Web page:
This week’s news of 5-year-old AJ Freund’s murder, allegedly by his parents, coincides with the heartbreaking anniversary of the death of toddler Semaj Crosby of Joliet, who was found dead under her family’s couch two years ago.
In March, 2-year-old Ja’hir Gibbons of Chicago was murdered allegedly at the hands of her mother’s boyfriend.
All three children and their families had previous contacts with the Department of Children and Family Services in the year preceding their deaths.
Now, many in the community are asking how and why this is continuing to happen.
"We’re seeing a cycle perpetuated year over year over year, and it’s sad," said Alpa Patel, Deputy Director of Cook County’s Office of the Public Guardian.
From July 2017 to June 2018, there were 98 deaths of children who were involved in the child welfare system within the preceding 12 months. Of those, 18 were homicides, according to DCFS’ Office of the Inspector General. All 18 of those kids and their families either had a closed or pending child protection investigation or were involved in DCFS’ Intact Family Services plan, records show.
The Intact program is DCFS’ largest program and aims to keep together families, who come to the agency’s attention as a result of a child abuse or neglect investigation, by providing services and resources.
"I support reunification when it’s appropriate, but as we can see, some of these cases were not appropriate," said State Rep. Sara Feigenholtz of Chicago.
Rep. Feigenholtz points to multiple police and DCFS contacts with the parents of AJ Freund. The boy was removed from his home in October 2013 shortly after his birth because parents Andrew Freund and Joann Cunningham tested positive for opiates, DCFS records show.
A judge ordered AJ to be returned to his family in June 2015.
DCFS caseworkers were called to the family’s Crystal Lake home repeatedly in 2018 for alleged abuse and neglect allegations after AJ and his brother were found with cuts, welts and bruises. In December 2018, a doctor was concerned because AJ stated "maybe someone hit me with a belt. Maybe mommy didn’t mean to hurt me."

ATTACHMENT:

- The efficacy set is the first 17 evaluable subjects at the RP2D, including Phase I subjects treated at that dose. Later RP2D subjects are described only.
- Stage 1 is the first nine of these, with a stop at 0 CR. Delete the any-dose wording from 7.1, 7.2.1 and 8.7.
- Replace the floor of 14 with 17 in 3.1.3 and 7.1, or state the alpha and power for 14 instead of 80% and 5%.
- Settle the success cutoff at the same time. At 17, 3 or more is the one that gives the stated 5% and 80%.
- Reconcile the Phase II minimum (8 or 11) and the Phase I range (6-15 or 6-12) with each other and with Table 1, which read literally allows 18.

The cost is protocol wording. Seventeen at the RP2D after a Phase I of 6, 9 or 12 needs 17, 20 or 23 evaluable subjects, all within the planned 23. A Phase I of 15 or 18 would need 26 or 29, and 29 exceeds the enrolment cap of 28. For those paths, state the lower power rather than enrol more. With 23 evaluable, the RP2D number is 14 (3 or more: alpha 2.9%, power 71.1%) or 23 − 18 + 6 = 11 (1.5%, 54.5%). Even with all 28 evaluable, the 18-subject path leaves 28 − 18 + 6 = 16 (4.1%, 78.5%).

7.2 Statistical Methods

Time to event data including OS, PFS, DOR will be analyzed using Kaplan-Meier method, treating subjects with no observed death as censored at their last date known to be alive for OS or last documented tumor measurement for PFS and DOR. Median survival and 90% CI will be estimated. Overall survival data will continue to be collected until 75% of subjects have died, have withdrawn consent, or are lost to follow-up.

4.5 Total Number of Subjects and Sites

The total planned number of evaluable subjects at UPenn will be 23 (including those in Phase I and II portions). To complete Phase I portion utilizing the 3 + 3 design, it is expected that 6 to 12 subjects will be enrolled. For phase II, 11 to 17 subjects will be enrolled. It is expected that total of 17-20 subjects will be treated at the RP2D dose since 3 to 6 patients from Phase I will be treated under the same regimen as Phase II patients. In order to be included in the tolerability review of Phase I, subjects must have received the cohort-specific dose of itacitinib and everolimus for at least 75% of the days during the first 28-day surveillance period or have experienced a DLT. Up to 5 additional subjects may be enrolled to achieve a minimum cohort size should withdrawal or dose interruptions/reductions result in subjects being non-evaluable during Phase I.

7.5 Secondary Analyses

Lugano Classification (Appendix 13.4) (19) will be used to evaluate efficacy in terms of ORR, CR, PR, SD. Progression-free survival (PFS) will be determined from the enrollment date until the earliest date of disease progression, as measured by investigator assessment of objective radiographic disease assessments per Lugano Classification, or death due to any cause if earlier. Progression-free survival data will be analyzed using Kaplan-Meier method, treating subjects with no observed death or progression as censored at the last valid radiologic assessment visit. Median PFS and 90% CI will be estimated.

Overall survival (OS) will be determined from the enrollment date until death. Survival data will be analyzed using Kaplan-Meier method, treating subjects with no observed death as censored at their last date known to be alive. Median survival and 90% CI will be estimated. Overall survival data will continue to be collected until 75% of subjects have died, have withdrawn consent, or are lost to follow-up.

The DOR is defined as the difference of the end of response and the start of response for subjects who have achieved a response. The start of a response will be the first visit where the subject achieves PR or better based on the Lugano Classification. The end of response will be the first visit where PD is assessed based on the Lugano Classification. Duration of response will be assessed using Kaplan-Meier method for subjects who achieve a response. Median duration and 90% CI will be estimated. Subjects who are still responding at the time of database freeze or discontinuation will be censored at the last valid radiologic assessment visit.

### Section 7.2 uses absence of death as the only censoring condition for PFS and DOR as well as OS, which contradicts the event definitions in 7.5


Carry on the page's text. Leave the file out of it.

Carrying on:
Police also noted dog feces and urine were scattered through the home. The DCFS caseworker and supervisor who worked with AJ’s family have been placed on administrative duty while a review is underway.
"That’s not normal and to pretend like it is or is consistent with just poverty or whatever that might be, that’s ignoring a red flag," Patel said.
Similarly, police and DCFS were called to the home of Semaj Crosby multiple times in her short life. In the aftermath of her death, DCFS was criticized for closing cases as “unfounded” and not noticing a recurring pattern.
DCFS has since made policy changes, including putting alerts in place for families with open cases who become subjects of new investigations. This change, the department said, would ensure that underlying issues are being addressed.
Children’s advocates attribute much of the dysfunction to DCFS’ revolving door of directors. There have been 13 since 2003. Advocates also note that 85 percent of DCFS caseworkers are employed by private agencies, and they haven’t seen a rate increase in 12 years.
"Because of the low wage and the attrition, a lot of them get jobs that pay more at McDonalds in their towns," said Rep. Feigenholtz.
Not only are caseworkers underpaid, Patel and Feigenholtz said there is a lack of training and consistent monitoring of the private agencies by DCFS.
Gov. JB Pritzker recently appointed Marc Smith as the new director of DCFS. Smith was the Executive Vice President of Foster Care and Intact Services at Aunt Martha’s Health and Wellness.
Pritzker also commissioned the University of Chicago’s Chapin Hall to evaluate DCFS’s Intact Family Service unit and other operations. That report is expected to be completed in mid-May.